Crunch time for Munster
The hopes of having three of Ireland's provinces in the Heineken Cup semi-finals en route to the what would have been the second all-Irish final in three years proved to have been somewhat optimistic.
Ulster's elimination in the most heartbreaking circumstances on Saturday night at Ravenhill was followed by Leinster's ignominious exit the following afternoon in France's Massif Central.
So now it falls to Munster to maintain Ireland's superb record in this magnificent competition following their impressive six-tries demolition of four-times winners, Toulouse, at Thomond Park.
Their reward – if that be the appropriate noun – for that awesome quarter-final annihilation of the Guy Novès-coached, Patricio Albacete-captained losers is a much more daunting date with Toulon in the penultimate round at Marseille's intimidating Stade Vélodrome.
Toulon, the holders, will be aiming for a place in their second successive Heineken Cup final, a remarkable statistic given that they first qualified for the competition in 2010-11.
They had, however, been building towards a place at the top table for some time, witness appearances in the Amlin Challenge Cup final in May 2010 and May 2012.
True, they lost those to Cardiff Blues and Biarritz Olympique respectively. But despite the disappointment of losing two finals, clearly they learned much from the experience.
Those hard lessons have stood them in very good stead with last season's 16-15 victory over much-fancied Top 14 rivals, ASM Clermont Auvergne, in the Dublin shoot-out for the Heineken Cup providing irrefutable proof of the fact.
Should Toulon beat Munster in Marseille on Sunday, 27 April, that would see them book a place in a fourth European final in five years.
If, in the words of Lennon and McCartney, money can't buy you love, it would appear it can sure as hell buy you success in rugby. Owner and club president Mourad Boudjellal has poured millions of his personal fortune – attributable to the success of his comic-book distribution company, Soleil Productions – into transforming Toulon.
A second-tier French club when he took over, his investment in recruiting marquee signings like Jonny Wilkinson, Matt Giteau, Bakkies Botha, Martin Castrogiovanni, Juan Martín Fernández Lobbe, Andrew Sheridan, Bryan Habana and Drew Mitchell has borne fruit.
Now Cardiff, Wales and Lions full-back Leigh Halfpenny is on his way to Stade Felix Mayol, the annual salary of £395,000 having proved too tempting to reject. He has enlisted for the next two seasons, with the option of a third.
Munster do not begin to match that level of fiscal fire-power. But they do have something Monsieur Boudjellal and his host of hired hands cannot match – 19 seasons worth of pedigree.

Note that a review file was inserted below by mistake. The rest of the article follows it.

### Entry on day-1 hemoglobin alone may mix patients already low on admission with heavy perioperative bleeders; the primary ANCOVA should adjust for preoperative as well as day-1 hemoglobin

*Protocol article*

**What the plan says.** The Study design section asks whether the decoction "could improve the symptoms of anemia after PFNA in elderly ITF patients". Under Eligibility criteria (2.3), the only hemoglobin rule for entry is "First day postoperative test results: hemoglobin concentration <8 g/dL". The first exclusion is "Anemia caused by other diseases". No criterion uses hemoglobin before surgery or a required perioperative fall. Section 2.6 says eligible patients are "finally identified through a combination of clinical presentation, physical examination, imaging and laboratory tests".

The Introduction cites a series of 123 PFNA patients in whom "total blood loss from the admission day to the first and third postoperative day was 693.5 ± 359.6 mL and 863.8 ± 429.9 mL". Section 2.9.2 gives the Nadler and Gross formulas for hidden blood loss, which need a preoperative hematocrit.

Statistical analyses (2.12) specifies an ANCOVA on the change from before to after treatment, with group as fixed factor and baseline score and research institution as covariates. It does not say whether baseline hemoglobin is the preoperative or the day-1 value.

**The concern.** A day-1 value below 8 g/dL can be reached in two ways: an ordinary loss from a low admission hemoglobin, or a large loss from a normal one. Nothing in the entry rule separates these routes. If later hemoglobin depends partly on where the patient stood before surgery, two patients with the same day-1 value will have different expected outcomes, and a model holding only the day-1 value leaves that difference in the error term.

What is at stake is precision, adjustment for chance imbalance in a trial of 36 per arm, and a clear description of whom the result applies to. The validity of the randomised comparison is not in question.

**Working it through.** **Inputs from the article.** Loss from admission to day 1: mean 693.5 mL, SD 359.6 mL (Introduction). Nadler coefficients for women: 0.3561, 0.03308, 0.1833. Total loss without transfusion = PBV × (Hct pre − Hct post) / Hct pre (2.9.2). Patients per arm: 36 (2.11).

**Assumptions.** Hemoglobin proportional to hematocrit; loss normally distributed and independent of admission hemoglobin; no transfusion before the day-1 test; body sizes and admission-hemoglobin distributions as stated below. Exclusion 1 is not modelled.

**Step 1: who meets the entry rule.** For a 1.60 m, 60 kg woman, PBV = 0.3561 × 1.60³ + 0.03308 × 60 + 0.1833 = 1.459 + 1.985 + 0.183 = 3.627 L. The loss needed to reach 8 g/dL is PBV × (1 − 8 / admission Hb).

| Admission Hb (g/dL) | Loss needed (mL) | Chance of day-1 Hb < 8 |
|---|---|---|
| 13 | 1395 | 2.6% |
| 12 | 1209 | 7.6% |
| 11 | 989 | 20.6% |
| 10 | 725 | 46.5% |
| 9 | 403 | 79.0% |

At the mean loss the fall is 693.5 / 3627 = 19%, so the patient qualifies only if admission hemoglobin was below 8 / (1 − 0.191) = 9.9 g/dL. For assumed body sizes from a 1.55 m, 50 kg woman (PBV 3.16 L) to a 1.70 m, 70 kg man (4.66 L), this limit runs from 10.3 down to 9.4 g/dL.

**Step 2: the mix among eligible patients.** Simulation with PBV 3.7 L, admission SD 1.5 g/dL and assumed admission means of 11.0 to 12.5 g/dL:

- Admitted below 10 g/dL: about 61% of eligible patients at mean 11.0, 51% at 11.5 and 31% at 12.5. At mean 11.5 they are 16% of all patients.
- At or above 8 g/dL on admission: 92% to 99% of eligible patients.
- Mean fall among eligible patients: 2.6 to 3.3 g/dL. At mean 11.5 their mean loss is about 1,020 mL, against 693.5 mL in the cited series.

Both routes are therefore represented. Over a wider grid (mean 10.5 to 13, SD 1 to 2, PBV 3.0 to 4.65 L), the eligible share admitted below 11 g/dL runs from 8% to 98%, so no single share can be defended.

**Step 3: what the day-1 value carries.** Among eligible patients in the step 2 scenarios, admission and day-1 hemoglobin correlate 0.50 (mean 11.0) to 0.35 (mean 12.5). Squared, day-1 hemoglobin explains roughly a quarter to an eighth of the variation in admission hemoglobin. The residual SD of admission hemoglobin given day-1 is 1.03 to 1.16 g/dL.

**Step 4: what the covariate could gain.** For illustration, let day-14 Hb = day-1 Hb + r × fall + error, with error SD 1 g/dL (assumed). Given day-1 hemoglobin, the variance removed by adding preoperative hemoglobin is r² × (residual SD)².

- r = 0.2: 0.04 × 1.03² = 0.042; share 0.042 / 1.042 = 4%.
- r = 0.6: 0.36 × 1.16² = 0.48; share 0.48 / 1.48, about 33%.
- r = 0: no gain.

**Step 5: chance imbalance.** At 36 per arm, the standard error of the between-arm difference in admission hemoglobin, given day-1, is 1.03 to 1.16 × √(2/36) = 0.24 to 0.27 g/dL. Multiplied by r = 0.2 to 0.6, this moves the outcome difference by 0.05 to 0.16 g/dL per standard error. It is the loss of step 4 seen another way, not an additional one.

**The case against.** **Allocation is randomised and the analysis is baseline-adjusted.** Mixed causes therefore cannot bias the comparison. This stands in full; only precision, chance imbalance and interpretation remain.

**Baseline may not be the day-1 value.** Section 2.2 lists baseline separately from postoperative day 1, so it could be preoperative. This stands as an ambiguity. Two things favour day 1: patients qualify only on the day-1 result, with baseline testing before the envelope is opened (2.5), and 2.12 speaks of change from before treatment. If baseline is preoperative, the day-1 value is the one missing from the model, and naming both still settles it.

Only once in the past 16 of those have they failed to reach the knock-out stages. And on April 27 they will create a tournament record by appearing in an 11th Heineken Cup semi-final.
Even Leinster – albeit that they have three tournament wins to Munster's brace – cannot boast anything comparable; their record is 11 quarter-finals and seven semi-finals.
All of which leaves Ulster playing catch-up; quarter-finalists on five occasions, semi-finalists twice, runners-up once, ditto champions.
Had they had 15 players on the pitch against Saracens, I have no doubt that they would have made it to a third semi-final and, paired with Clermont at the Aviva Stadium, to the final, too. Would they have won it? We'll never know.
We could spend a long time debating the likelihood, but it's neither here nor there.
Unpalatable though it be, the Holy Grail of a Ravenhill quarter-final – and the quite brilliant resultant support of the home crowd – was insufficient to outweigh the handicap imposed when French referee Jerome Garces red-carded full-back Jared Payne after four minutes.
Add the injury-enforced loss of Rory Best and Ruan Pienaar and the burden became impossible. In such circumstances it was and remains truly remarkable that Ulster took the pick of England's club sides all the way to the wire.
Twelve months earlier, when they faced the same opponents in a Twickenham quarter-final, Ulster were dealt an unkind hand too, injuries having robbed them of time in which to prepare properly. Coach Mark Anscombe has always maintained that the April 2013 quarter-final came a week too early.
Next season, of course, Ulster will be without Johann Muller and John Afoa. Those are two huge jerseys to fill, make no mistake – World Cup winners don't grow on trees. They will be without Tom Court, too. One of their unsung heroes, his departure to join London Irish leaves another massive gap.
So let us hope Ulster recruit well. And let us hope that next year, finally, they get the rub of the green all winners require. Meanwhile, let us be magnanimous in wishing Munster well in the south of France on April 27 and hopefully in Cardiff on May 24.